We are seeing that Western civilisation is shameful and must be denigrated, while at the same time extolling the virtues of the indigenous cultures that abound, that they are in fact, far better, and more enlightened than what the West has to offer. Not only does the west get criticised for what it did wrong, it no longer gets praised for what it did right. These views are now being taught in our schools. “The culture that gave the world lifesaving advances in science, medicine and a free market that has raised billions of people around the world out of poverty and offered the greatest flowering of thought anywhere in the world is interrogated through a lens of the deepest hostility and simplicity. The culture that produced Michelangelo, Leonardo, Bernini, and Bach is portrayed as if it has nothing relevant to say. New generations are taught this ignorant view of history. They are offered a story of the West’s failings without spending anything like a corresponding time on its glories.” For example, the Aotearoa New Zealand’s Histories in the New Zealand Curriculum draft has core headings such as “Māori history is the foundational and continuous history of Aotearoa New Zealand” and of course the impact of colonisation on Māori. The rest, or broader aspects of our history it appears, does not matter.
“Every school child now knows about slavery. How many can describe without irony, cringing or caveat the great gifts that the Western tradition has given to the world? All aspects of the Western tradition now suffer the same attack. The Judeo-Christian tradition that formed a cornerstone of the Western tradition finds itself under particular assault and denigration. But so does the tradition of secularism and the Enlightenment, which produced a flourishing in politics, sciences and the arts. And this has consequences. A new generation does not appear to understand even the most basic principles of free thought and free expression. Indeed, these are themselves portrayed as products of European Enlightenment and attacked by people who don’t understand how and why the West came to the settlement that it did over religion. Nor how the prioritising of the scientific method allowed people around the world untold improvements in their lives. Instead, these inheritances are criticised as examples of Western arrogance, elitism, and underserved superiority. As a result, everything connected with the Western tradition is being jettisoned. At education colleges in America, aspiring teachers have been given training seminars where they are taught that even the term ‘diversity of opinion’ is ‘white supremist bullshit’”. These seminars are occurring in New Zealand. Remember the issue over ‘white privilege?’. This is the same thing as forcing people to denounce their own heritage and traditions.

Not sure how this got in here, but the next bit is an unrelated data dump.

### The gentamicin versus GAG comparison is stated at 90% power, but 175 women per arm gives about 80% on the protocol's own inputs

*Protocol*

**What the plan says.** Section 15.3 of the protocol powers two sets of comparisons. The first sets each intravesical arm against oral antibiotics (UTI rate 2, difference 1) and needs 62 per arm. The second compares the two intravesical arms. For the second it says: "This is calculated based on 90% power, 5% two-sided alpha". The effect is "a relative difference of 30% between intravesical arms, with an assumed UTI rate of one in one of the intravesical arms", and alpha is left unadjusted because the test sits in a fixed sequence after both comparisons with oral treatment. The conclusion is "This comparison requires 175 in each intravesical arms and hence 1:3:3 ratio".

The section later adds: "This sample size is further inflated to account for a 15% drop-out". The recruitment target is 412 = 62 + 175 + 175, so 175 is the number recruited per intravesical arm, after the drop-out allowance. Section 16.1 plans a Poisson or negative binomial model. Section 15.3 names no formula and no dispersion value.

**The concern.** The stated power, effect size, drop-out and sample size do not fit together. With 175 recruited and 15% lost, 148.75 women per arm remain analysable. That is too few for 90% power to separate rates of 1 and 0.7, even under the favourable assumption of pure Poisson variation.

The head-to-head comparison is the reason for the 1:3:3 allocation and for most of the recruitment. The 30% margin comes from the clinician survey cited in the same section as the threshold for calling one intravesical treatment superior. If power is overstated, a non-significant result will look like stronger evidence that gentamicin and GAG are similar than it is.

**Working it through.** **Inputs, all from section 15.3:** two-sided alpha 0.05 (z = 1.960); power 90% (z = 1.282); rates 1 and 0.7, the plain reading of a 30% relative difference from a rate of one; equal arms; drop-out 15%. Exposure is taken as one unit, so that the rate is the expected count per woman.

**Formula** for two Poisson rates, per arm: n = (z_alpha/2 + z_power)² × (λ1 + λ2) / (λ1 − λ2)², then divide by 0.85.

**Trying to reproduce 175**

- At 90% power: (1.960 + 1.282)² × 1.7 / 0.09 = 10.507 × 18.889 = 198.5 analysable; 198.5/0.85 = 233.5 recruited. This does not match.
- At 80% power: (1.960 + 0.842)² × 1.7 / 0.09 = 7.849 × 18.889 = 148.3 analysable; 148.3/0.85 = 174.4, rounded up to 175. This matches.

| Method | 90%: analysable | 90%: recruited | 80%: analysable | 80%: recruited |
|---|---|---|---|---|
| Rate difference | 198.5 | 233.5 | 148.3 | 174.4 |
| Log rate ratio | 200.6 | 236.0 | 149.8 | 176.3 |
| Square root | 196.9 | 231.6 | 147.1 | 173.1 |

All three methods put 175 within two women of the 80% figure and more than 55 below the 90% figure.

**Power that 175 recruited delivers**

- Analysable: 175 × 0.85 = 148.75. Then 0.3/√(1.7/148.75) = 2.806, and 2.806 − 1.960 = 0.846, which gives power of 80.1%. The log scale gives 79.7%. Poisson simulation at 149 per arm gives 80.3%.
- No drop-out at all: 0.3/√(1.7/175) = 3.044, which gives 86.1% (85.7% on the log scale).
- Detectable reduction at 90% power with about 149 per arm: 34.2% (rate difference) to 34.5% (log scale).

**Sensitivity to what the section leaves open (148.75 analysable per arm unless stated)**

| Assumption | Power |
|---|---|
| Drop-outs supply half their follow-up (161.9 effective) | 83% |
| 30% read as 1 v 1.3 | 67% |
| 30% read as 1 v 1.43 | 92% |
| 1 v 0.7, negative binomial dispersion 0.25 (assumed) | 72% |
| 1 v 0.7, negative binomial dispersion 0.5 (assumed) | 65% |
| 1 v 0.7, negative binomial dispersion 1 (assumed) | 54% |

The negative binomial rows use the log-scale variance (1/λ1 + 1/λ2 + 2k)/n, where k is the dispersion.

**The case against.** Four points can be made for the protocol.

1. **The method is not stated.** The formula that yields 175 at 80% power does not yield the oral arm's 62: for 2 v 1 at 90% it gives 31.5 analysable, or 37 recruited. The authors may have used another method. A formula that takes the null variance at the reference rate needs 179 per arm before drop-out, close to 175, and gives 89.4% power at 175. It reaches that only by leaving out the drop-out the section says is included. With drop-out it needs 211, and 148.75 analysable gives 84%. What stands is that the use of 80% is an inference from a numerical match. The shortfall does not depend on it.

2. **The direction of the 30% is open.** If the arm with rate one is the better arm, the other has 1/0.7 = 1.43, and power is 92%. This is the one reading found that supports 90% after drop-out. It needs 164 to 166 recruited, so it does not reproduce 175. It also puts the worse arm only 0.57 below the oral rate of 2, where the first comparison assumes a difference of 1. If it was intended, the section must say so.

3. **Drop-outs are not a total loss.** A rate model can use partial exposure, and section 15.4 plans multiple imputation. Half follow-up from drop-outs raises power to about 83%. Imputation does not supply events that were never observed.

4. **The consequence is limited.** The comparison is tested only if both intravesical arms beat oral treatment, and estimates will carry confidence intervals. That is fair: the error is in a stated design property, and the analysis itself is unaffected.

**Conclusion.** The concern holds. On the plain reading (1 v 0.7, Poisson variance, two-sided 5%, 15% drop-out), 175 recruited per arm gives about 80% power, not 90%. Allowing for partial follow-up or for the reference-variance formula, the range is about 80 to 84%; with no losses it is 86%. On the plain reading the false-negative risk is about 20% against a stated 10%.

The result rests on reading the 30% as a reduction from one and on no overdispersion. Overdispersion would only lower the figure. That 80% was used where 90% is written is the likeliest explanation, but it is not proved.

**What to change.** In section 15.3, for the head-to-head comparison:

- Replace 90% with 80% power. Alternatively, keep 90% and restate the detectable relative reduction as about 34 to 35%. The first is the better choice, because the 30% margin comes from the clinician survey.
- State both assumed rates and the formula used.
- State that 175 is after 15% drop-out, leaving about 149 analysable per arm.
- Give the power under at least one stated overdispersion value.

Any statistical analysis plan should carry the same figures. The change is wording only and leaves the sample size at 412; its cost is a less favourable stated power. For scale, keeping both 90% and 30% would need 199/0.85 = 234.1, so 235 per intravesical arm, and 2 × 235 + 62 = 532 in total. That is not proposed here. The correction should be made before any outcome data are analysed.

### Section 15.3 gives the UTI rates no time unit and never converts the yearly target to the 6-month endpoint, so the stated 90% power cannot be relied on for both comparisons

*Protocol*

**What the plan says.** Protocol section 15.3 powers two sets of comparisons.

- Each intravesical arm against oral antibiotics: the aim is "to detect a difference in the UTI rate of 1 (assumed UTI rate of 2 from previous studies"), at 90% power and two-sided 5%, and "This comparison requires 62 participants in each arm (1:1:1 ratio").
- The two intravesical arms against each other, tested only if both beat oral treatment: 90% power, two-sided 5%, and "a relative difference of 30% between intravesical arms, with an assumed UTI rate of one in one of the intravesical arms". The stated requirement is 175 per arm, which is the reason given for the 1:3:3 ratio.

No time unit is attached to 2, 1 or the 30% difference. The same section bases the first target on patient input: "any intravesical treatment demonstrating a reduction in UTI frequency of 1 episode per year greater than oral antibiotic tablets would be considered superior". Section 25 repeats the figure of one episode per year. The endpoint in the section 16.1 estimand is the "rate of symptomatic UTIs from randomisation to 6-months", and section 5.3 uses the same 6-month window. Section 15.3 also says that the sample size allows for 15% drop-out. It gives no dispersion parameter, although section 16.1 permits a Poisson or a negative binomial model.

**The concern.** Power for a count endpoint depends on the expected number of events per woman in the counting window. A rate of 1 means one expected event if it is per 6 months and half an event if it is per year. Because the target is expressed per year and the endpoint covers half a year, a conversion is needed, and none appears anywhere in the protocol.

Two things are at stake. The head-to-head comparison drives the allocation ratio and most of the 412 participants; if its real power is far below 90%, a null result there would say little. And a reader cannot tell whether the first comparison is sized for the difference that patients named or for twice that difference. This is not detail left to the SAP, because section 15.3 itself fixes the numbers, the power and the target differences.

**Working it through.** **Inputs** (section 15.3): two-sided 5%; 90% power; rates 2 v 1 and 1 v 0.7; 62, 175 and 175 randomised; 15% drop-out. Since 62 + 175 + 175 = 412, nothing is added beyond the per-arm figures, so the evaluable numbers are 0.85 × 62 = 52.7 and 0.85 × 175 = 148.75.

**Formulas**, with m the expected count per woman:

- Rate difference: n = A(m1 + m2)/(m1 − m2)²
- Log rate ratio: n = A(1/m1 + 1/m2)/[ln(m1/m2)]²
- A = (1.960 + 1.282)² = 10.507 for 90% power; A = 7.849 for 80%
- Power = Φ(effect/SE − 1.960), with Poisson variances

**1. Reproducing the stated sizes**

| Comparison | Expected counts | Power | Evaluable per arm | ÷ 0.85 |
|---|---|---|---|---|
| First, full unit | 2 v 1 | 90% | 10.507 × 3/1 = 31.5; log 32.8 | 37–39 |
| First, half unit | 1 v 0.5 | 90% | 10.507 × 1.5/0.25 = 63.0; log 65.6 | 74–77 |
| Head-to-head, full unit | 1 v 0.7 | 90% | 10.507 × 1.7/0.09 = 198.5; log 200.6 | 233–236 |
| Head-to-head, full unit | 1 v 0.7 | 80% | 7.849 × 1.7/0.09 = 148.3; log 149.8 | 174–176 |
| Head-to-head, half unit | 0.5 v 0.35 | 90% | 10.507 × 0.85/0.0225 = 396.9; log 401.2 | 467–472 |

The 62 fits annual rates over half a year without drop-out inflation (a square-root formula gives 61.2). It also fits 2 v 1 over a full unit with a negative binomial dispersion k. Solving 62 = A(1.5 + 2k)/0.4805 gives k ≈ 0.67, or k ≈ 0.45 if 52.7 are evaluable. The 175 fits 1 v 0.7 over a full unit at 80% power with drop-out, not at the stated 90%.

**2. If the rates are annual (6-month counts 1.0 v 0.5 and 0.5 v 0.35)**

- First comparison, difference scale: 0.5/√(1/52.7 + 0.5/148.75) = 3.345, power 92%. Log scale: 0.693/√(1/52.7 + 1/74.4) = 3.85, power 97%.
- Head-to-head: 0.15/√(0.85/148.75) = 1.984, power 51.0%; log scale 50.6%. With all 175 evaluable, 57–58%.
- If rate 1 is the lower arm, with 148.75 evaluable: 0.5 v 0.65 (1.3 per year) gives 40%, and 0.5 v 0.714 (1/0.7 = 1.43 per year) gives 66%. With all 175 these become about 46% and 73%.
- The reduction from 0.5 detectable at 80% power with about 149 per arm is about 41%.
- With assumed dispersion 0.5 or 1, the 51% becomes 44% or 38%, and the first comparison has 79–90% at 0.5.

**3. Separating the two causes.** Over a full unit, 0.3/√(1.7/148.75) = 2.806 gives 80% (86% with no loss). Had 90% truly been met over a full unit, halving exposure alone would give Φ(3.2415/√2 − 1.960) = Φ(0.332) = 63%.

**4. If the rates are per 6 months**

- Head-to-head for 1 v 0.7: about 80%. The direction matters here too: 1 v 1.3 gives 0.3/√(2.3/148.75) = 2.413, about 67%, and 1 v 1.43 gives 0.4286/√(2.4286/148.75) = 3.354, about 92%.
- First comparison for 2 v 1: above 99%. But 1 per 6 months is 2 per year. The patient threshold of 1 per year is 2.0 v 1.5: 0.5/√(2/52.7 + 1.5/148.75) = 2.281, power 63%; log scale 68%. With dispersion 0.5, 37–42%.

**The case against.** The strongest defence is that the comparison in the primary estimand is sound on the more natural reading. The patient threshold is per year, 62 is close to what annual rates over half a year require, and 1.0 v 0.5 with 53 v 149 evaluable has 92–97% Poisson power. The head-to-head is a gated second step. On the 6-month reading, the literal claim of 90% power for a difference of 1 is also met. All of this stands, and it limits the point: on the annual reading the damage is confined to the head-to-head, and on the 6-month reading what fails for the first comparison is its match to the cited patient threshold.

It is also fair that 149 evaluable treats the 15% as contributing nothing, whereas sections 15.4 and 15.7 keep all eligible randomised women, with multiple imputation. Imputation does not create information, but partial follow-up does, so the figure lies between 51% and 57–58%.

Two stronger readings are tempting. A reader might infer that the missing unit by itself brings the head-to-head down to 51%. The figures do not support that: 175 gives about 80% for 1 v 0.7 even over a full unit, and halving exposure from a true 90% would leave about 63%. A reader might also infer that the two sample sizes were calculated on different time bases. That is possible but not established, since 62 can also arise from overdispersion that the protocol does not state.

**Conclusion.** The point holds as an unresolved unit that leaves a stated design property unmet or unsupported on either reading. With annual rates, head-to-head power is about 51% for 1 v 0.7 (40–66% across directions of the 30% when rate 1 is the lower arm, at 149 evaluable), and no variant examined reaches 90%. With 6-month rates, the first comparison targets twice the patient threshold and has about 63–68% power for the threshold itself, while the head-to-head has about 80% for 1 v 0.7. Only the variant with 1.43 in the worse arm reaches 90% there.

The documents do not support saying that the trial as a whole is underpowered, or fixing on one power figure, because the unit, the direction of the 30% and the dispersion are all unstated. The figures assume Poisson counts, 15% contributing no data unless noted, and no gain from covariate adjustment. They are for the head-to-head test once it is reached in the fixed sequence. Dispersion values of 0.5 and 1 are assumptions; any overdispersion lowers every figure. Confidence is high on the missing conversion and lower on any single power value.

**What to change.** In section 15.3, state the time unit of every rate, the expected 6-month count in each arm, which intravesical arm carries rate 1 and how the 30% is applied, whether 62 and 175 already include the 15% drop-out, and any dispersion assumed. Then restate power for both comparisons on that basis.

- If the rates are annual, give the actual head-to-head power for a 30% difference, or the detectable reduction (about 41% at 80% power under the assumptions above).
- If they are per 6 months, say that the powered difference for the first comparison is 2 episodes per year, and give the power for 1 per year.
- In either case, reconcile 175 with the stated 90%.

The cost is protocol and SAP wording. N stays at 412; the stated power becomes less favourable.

Finally, “There are many facets to this war on the West. It is carried out across the media and airwaves, throughout the education system, from as early as preschool. It is rife within the wider culture, where all major cultural institutions are coming under pressure or actually volunteering to distance themselves from our own past.” Governments, like our own, and in America, are doing this. It is wrong, and we should be rightly worried about where this is headed. “We appear to be in the process of killing the goose that has laid some very golden eggs”.